By Alycia Halladay, PhD
Earlier this week a study came out which examined the risk of autism after in vitro fertilization, or IVF. Data was pulled from California datasets, and it was among the largest study of its kind. A previous study using a nationwide database in Sweden had only shown an increase in risk after only specific types of procedures. In contrast, this latest study showed doubling the risk of ASD, without specifying what type of procedure was involved.
The study is important because there have been concerns about the outcome of children conceived via IVF. Because rates of IVF have increased over the past 2 decades, one of the concerns from parents has been the association between IVF and autism. This study showed a nearly 2x increase in autism risk after IVF, and that most of this increase risk was due to IVF related multiple pregnancies. When the analysis excluded multiple births, the increased risk was no longer seen. The risk also significantly decreased when only women under the age of 35 were included in the sample.
One of the authors of the paper, Dr. Peter Bearman, was very bold in his conclusions of the study. He said, “Knowing that one can largely reduce the risk of autism by restricting the procedure to single-egg transfer is important for women who can then make better informed decisions.” Autism Speaks said in their report, “In recent years, reproductive medicine societies have recommended a general reduction in the number of embryo transfers, and this has reduced rates of multiple births.” First, there is no such thing as a “single-egg” transfer, so Dr. Bearman must have been referring to single-embryo transfer. Second, reproductive medicine societies have efforts in place to reduce the number of multiple births, not the number of transfers per se.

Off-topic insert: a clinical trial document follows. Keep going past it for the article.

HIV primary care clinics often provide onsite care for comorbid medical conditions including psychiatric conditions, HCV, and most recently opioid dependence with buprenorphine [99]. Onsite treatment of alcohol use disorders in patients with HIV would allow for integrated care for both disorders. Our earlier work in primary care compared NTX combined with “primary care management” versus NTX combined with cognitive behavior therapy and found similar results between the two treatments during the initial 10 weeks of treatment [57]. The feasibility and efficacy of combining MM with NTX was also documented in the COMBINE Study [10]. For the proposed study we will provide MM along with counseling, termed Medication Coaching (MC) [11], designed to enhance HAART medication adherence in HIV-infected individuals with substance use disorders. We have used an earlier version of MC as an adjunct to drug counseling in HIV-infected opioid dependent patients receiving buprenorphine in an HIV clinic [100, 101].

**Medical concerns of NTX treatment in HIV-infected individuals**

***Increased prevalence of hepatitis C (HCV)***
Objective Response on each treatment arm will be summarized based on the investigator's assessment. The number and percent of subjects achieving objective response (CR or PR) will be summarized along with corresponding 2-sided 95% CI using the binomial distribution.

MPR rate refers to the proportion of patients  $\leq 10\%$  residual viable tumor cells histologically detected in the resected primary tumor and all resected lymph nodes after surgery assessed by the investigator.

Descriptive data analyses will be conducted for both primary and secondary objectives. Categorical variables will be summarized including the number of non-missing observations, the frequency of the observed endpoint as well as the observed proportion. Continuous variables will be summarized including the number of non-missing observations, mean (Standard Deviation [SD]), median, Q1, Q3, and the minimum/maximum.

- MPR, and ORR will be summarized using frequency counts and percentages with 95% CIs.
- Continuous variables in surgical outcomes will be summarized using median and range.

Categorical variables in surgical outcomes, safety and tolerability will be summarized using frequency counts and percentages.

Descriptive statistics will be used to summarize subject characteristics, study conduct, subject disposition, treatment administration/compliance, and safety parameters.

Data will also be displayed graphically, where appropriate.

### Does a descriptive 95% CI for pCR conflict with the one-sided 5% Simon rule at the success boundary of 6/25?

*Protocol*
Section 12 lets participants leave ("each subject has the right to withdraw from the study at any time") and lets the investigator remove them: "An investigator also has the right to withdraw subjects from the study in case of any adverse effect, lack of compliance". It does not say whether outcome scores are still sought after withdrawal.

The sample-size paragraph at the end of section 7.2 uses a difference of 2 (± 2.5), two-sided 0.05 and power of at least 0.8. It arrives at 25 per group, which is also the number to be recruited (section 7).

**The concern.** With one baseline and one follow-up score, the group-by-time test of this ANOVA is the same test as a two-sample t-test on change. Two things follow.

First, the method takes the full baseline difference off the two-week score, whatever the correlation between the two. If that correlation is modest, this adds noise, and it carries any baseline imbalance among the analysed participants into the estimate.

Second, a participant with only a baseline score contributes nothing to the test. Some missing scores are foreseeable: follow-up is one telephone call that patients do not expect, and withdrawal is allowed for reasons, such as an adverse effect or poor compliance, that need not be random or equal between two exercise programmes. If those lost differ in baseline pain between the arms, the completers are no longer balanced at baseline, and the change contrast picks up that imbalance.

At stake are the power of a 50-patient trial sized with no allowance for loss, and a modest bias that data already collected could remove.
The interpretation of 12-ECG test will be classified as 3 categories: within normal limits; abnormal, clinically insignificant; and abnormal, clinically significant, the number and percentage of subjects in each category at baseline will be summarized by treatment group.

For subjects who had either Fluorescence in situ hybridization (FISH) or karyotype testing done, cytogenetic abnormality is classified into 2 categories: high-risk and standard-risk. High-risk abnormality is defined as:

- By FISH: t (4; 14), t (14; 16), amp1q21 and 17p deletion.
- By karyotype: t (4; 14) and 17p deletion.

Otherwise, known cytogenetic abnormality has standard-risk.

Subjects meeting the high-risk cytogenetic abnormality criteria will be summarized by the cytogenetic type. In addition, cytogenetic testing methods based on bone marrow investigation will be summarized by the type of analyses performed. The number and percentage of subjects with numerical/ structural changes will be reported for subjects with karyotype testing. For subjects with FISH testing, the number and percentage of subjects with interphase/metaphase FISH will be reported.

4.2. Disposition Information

For clarification, ASRM has specific guidelines on single embryo transfer, including only being appropriate for women under the age of 35. http://www.asrm.org/FACTSHEET_Elective_Single_Embryo_Transfer/. Second, the decision on how many embryos to implant are considered by both parents, not just women. Taken together, some of the comments around the study can make this issue confusing. Therefore, I thought it was important to get the perspective of a board certified physician on this issue, someone who is trained and trusted to counsel women who are undergoing this procedure.
Dr. Owen Davis, a board certified physician and president-elect of the American Society of Reproductive Medicine commented, “Multiple pregnancies are associated with many adverse pregnancy and birth outcomes, and the goal of physicians is to reduce the number of multiples while still ensuring the best chance for a successful pregnancy. The current guidelines set forth age and day of transfer as important variables. As age goes up, aneuploidy rates increase, and transfer of more than one embryo may be appropriate to ensure at least one goes on for a full term pregnancy.”
Therefore, the message to the autism community is: before you make any decisions about IVF based on autism risk, talk to your reproductive endocrinologist. Scientific studies should inform, not replace, those discussions.